Source: Oxfam Policy and Practice Blog, Aug 13, 2012, by Elizabeth Lamond, HSP Public Health Engineer Coordinator
Oxfam’s Cholera Outbreak Guidelines were developed as an internal resource, but today we are sharing them externally in order to seek input from the international humanitarian community. We hope that this feedback will inform later editions in order to develop a powerful resource for anyone looking to prepare for, prevent and control a cholera outbreak. Here, one of the authors of the Guideline, Bibi Lamond, explains more.
I have been responsible for implementing and coordinating cholera outbreak programmes since 2006. In my work I have found that, although there are numerous documents and books on medical intervention for cholera control, there are no comprehensive water, sanitation and hygiene promotion (WASH) guidelines.
Oxfam’s new publication, the Cholera Outbreak Guidelines aims to meet this need and could set standards for other emergency WASH actors.
The content of the Guidelines has evolved from firsthand field experience in Oxfam’s emergency cholera programmes in Haiti, Democratic Republic of Congo, Ethiopia and Zimbabwe. It has also drawn on information from other NGOs, such as Médecins Sans Frontières, renowned for their cholera work in the field.
We all know that rapid interventions are essential at the onset of a cholera outbreak to reduce preventable deaths. But, prior to the launch of these Guidelines, Oxfam WASH teams had no standardised way of designing cholera control activities. When Programme Managers asked for evidence of effective activities, WASH teams struggled. In terms of budget and staff numbers, cholera control programmes were often under-resourced from the very beginning due to a lack of guidance or lessons learned from past cholera programmes.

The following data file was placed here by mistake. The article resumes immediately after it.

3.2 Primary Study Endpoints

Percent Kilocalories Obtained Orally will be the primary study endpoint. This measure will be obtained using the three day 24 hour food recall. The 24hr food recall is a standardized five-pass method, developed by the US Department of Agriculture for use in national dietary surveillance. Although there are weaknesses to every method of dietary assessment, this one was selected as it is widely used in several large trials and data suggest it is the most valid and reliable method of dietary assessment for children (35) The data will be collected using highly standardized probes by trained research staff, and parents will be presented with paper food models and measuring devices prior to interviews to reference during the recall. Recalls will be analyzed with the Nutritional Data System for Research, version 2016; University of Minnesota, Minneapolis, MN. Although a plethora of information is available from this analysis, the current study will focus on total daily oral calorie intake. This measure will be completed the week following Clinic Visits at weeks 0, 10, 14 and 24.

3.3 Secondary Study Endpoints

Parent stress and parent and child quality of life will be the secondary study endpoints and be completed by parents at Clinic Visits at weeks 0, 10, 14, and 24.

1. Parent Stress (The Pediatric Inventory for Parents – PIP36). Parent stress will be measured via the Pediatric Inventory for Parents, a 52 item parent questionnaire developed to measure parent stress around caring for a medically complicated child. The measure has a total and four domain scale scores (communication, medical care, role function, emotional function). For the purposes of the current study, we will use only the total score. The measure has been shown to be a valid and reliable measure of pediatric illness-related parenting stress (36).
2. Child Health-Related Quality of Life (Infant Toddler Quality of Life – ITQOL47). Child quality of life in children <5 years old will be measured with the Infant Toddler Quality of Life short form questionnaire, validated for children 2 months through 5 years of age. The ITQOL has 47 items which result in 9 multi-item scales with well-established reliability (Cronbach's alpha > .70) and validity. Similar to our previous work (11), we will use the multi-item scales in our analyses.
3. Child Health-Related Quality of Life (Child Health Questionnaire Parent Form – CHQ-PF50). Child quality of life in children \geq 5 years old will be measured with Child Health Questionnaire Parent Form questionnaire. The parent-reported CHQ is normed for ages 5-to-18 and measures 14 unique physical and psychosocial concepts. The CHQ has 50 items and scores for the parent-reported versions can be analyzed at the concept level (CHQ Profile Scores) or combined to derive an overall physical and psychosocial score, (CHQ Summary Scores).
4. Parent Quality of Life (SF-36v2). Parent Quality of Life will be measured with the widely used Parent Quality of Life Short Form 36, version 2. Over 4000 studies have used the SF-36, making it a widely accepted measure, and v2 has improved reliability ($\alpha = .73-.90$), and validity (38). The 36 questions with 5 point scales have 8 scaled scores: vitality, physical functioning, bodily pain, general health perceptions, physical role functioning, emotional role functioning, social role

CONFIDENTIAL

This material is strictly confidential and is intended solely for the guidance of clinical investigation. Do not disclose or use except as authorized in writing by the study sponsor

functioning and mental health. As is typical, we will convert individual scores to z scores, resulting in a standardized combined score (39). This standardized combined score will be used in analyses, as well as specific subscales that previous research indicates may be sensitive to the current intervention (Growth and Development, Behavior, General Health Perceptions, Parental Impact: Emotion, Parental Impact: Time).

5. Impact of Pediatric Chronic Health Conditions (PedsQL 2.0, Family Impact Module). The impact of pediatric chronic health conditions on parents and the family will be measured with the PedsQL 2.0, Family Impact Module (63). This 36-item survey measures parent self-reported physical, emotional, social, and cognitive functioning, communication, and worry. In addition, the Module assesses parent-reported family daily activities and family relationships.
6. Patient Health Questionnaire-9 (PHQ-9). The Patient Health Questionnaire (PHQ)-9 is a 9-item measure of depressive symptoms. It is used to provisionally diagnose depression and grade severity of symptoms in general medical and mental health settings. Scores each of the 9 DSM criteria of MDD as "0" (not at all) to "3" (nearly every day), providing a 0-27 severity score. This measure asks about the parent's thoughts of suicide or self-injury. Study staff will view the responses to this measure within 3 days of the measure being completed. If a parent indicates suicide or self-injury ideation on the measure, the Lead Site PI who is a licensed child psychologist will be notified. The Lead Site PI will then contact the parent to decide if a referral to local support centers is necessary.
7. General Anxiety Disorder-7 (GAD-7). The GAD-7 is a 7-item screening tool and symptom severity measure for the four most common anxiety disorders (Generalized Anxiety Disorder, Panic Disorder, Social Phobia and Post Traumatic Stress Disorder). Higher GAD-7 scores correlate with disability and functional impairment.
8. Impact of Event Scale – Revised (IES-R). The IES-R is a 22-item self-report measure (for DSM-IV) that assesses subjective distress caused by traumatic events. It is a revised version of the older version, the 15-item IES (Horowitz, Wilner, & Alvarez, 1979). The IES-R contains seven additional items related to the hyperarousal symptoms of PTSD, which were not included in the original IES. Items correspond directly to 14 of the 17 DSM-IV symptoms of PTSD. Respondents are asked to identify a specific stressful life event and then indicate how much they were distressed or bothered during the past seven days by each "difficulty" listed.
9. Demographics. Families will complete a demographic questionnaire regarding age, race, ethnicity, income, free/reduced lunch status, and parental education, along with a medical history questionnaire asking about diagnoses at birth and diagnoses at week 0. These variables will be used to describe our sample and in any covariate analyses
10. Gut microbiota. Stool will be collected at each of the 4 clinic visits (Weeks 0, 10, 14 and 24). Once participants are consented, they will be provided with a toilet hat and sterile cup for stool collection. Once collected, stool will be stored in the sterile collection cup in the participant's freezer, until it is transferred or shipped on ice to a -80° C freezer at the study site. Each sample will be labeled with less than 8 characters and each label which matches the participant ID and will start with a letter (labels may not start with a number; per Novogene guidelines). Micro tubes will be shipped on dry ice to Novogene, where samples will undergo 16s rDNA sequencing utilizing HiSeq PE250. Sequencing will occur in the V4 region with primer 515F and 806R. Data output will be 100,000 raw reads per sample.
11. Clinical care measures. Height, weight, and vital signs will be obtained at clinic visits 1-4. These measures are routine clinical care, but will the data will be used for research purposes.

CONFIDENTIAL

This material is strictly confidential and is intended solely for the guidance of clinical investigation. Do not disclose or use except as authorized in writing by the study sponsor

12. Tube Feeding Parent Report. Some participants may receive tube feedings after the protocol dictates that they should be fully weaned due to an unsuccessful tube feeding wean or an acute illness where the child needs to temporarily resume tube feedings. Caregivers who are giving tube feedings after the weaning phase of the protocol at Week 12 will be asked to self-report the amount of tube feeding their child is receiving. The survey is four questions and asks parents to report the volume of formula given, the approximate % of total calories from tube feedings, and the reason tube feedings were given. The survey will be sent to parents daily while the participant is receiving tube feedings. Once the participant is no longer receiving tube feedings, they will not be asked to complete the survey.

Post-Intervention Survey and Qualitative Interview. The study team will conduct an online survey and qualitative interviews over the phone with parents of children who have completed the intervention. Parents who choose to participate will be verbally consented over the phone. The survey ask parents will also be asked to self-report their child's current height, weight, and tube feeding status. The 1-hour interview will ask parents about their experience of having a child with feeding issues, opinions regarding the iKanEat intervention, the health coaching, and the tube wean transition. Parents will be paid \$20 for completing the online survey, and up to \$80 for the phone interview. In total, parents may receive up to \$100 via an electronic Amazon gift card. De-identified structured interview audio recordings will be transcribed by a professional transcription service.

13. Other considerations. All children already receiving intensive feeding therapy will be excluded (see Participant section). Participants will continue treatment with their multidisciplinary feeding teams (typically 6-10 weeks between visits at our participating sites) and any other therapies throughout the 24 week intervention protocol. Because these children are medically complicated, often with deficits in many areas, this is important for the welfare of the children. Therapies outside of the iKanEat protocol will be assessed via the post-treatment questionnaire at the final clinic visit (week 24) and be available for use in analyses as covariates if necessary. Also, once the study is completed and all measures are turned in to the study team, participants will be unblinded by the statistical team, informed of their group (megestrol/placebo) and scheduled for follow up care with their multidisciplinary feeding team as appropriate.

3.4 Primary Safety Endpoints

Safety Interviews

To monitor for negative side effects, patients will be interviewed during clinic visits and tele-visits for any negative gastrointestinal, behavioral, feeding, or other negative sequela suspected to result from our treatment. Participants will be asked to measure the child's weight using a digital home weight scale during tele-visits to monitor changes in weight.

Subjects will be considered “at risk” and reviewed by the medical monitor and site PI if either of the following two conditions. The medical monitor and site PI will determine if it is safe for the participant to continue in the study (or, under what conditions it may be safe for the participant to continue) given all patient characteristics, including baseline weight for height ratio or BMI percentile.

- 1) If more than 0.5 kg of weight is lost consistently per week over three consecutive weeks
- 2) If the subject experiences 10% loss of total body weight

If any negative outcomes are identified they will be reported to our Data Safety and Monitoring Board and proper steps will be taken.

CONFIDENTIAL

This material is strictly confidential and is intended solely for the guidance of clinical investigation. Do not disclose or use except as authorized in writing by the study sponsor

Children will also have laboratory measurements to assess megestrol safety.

The new publication offers clear information for ensuring effective resources as soon as a cholera outbreak is reported. It aims to cover everything a health promoter, sanitation engineer, water engineer or programme manager will need to have at their finger tips to start up an effective WASH control programme with minimum delay.
It is packed with practical information hard-won from the field covering everything from the gender split of programme staff, to how to prevent cholera transmission at funerals, to what to do if someone has swallowed chlorine.
But Oxfam is not claiming to know all the answers. We are inviting comments, suggestions, new ideas and advice from our humanitarian colleagues from agencies around the world.
The Guidelines are available to download in English, French and Spanish.